If you master the following skills, you'll provide a narration that most audiobook listeners take for granted. Narrating an audiobook is a very challenging task.
The goal is to pronounce words and phrases correctly, clearly, and cleanly. There should be no over- or under-articulation (unless it is a character); no sibilance or whistling, no lisping, and little to no mouth noises.
Sufficient breath is necessary to avoid running out of air or gasping between sentences. It also means preventing fading, swallowing, and gulping. Adequate breath control encompasses managing plosives, maintaining consistent volume, and projecting appropriately. It also involves minimizing mouth noise and throat clearing. Excessive noise will result in extra editing work and may make audiobook companies hesitant to hire talents who require excessive post-production attention.
The ability to tell a compelling story is what constitutes solid delivery. Your delivery must be appropriate to the spirit of the text and your intent and must be consistent throughout the narration. Due to a likely narrating schedule over several days, your voice must match itself as much as possible, both in pitch and energy, from day to day.
Keeping pace and timing appropriate to the text are additional elements of professional delivery. Each sentence should vary slightly so as not to become predictable. Repetitive cadence and pitch patterns must be avoided at all costs. Even though listeners may not know what you're going to say next, if you always start and end sentences the same way, they'll know how you're going to say it.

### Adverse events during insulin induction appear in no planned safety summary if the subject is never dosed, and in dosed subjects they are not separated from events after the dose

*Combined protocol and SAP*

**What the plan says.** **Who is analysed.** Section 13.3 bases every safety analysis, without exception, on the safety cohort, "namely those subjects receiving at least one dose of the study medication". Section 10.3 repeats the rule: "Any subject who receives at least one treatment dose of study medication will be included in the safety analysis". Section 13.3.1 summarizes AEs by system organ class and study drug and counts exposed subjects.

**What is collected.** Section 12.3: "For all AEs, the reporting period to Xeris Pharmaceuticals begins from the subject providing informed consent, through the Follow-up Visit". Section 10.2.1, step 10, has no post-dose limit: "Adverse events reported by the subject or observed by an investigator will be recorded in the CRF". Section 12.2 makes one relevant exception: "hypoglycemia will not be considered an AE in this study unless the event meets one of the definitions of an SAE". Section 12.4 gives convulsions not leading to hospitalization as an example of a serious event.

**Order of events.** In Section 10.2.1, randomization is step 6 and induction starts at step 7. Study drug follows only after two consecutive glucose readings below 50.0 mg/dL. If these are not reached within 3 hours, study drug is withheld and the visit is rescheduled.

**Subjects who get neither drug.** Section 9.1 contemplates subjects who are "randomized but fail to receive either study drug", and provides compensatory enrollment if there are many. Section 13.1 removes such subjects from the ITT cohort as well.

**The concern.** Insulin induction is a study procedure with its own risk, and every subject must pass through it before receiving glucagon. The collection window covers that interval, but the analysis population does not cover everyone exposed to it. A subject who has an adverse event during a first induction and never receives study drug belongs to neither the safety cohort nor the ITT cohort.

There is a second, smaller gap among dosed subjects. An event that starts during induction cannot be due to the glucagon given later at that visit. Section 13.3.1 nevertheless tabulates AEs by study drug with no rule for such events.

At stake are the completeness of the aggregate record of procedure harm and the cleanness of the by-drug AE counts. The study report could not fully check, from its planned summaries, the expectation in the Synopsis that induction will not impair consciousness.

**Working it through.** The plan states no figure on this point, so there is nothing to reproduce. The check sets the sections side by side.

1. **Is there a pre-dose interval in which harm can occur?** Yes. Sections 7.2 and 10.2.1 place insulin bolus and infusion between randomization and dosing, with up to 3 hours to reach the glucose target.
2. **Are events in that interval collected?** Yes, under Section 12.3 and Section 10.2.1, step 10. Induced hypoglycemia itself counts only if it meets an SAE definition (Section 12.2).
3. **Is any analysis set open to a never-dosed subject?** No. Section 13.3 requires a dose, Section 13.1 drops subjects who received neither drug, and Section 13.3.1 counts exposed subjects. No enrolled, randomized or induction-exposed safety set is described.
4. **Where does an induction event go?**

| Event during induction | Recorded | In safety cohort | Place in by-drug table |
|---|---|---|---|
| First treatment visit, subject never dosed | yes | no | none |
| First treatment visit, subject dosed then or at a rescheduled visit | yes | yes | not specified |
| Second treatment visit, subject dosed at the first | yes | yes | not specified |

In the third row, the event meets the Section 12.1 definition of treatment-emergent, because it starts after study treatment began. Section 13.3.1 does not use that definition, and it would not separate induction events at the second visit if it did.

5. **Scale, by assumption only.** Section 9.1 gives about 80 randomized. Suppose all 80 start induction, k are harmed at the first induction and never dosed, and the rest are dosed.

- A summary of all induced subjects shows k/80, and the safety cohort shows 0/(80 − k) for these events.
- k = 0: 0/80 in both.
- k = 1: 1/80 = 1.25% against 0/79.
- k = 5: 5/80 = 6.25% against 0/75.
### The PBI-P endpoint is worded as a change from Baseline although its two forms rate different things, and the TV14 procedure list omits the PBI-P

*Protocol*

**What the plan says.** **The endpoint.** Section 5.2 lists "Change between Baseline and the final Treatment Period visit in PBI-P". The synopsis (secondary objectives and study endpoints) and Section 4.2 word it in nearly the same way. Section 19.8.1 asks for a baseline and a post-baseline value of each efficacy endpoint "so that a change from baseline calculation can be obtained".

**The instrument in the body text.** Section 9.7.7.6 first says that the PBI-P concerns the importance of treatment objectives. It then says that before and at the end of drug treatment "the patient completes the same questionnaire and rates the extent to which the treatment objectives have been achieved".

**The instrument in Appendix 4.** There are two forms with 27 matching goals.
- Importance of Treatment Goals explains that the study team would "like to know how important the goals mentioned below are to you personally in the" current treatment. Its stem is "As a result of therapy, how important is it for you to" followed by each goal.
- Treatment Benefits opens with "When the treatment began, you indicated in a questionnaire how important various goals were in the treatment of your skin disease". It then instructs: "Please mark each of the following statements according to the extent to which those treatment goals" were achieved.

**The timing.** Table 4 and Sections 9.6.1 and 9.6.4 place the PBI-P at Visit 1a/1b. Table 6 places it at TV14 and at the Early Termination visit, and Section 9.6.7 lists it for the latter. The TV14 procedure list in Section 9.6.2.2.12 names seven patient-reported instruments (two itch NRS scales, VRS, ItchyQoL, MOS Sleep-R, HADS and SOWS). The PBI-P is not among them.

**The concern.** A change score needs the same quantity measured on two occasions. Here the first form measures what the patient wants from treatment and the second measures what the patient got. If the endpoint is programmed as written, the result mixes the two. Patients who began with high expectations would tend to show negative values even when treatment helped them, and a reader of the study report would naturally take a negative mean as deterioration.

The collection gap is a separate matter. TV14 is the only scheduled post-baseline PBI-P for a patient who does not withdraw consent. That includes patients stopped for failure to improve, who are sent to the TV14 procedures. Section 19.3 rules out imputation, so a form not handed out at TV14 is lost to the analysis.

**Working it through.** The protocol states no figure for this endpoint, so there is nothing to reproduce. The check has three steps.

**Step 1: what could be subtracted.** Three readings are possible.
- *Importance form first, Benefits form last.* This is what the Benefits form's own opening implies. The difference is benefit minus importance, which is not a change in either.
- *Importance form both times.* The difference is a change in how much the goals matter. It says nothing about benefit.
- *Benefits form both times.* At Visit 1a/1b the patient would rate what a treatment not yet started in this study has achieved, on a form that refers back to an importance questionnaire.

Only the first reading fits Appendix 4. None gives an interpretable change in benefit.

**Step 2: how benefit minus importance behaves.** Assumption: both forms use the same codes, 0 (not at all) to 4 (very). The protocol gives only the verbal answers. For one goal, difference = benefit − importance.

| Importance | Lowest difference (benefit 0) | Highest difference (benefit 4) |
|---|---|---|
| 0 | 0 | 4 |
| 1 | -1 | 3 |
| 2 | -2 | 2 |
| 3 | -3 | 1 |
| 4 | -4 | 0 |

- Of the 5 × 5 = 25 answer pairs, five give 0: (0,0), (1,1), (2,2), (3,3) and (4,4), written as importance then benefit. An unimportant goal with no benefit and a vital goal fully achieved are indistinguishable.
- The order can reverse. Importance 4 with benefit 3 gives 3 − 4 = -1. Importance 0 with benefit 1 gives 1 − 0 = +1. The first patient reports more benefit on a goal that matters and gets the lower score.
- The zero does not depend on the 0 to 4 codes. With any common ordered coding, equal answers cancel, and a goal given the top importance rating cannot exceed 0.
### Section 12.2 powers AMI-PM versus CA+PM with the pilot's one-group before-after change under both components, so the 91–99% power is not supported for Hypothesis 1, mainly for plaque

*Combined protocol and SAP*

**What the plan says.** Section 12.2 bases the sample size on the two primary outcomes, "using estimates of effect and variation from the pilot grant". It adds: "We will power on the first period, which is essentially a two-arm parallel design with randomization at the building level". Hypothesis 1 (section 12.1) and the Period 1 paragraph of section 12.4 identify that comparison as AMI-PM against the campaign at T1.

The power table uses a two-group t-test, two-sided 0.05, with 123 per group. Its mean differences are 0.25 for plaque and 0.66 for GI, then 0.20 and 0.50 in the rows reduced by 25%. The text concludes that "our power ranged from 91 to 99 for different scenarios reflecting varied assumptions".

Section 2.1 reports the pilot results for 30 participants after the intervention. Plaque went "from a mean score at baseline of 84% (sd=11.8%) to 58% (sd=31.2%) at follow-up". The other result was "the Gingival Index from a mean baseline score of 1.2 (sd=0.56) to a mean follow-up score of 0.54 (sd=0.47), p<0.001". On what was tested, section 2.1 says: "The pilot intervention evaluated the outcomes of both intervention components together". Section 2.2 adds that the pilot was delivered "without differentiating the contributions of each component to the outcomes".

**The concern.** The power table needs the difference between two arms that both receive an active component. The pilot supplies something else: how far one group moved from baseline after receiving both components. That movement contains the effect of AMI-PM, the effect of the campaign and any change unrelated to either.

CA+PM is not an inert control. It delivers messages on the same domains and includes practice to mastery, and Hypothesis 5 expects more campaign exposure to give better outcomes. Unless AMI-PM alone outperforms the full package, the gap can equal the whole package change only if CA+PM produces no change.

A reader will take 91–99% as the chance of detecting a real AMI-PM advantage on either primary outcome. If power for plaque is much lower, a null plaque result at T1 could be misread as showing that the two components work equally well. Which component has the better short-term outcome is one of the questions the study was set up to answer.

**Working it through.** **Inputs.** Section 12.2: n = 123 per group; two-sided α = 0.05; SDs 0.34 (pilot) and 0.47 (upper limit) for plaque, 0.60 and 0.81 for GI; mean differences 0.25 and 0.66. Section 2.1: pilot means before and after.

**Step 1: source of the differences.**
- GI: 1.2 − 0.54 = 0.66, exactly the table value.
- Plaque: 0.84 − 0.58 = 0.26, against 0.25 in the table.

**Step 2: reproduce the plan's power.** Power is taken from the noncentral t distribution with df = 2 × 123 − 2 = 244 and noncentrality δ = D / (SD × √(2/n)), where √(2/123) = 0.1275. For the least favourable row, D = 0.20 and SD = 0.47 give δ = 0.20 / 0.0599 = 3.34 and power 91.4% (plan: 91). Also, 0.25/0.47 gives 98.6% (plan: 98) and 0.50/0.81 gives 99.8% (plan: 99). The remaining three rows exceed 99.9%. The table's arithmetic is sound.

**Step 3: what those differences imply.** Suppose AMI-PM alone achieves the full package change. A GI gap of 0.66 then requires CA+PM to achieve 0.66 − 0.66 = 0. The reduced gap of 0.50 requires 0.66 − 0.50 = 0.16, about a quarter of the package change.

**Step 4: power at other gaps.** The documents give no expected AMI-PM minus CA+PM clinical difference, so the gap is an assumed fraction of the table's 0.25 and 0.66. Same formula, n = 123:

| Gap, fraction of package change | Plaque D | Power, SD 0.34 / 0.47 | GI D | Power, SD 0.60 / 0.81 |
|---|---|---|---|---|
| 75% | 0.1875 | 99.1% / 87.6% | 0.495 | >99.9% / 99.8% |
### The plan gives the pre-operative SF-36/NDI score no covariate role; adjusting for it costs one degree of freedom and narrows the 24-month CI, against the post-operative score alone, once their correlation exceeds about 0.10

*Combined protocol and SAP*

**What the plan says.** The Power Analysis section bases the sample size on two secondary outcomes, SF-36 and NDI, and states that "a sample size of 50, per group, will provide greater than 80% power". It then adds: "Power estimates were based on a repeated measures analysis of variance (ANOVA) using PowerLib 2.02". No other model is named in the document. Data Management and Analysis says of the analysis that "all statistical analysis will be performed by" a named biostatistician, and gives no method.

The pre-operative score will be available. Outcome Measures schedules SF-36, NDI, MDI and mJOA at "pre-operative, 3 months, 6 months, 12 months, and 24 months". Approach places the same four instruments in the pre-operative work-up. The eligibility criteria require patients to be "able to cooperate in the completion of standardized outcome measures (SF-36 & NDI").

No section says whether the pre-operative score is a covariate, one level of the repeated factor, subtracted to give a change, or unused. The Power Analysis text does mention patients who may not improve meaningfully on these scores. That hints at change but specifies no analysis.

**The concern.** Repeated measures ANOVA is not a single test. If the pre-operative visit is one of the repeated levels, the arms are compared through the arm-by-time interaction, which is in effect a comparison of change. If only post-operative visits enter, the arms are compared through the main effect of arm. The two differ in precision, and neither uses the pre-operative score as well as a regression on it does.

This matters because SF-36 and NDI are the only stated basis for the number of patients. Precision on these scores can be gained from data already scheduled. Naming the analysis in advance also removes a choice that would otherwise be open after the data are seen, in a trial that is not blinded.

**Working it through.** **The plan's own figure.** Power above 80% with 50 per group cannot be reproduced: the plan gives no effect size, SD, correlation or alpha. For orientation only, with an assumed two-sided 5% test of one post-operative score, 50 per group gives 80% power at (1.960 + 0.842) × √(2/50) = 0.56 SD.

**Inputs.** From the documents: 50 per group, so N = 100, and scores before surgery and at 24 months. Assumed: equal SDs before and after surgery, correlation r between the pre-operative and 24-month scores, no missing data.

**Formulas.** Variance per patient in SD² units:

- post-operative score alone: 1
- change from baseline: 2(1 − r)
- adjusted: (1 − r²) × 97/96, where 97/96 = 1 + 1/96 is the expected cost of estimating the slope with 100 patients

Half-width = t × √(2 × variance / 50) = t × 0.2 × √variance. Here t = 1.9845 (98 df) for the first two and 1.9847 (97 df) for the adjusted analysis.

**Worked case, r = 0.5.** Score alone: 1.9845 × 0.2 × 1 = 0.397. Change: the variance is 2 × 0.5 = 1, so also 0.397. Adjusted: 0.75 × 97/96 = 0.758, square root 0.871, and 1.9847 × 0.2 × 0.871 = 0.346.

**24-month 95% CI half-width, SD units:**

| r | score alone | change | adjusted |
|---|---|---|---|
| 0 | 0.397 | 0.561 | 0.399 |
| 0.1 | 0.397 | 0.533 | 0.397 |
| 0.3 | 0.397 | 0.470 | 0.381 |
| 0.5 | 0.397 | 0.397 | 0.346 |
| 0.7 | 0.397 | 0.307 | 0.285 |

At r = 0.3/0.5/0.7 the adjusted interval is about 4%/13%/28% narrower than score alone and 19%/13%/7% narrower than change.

This involves reading your script accurately (not omitting, adding, or changing words and phrases). When narratoring, you should work hard to stick to the script. If you feel changes are necessary, you should also revise the text in your print or ebook, and supply this version for proofing against the script. It takes a lot of practice to lift words off the page effortlessly.
Audiobook narration requires no spillovers or bleeding between the narrator and the character. When narrating, be sure to say phrases like "he said" or "she said" before or after the character speaks-in the narrator's voice, not the character's voice-this is essential.
Only record when you have the time and can focus on your content. This requires sufficient energy and the ability to sound as strong at the end of your session as at the beginning. It is better when narrating to be physically fit and emotionally stable. Performing a audiobook is much like running a marathon.
Creating an emotional connection with the listener is the key to providing a successful narration. Rather than just reading the words, a great narration paints a picture with words. Even if your subject matter is boring, bring life to the narration and sound interested in it to draw the listener in, get great reviews, and motivates listeners to purchase future releases.
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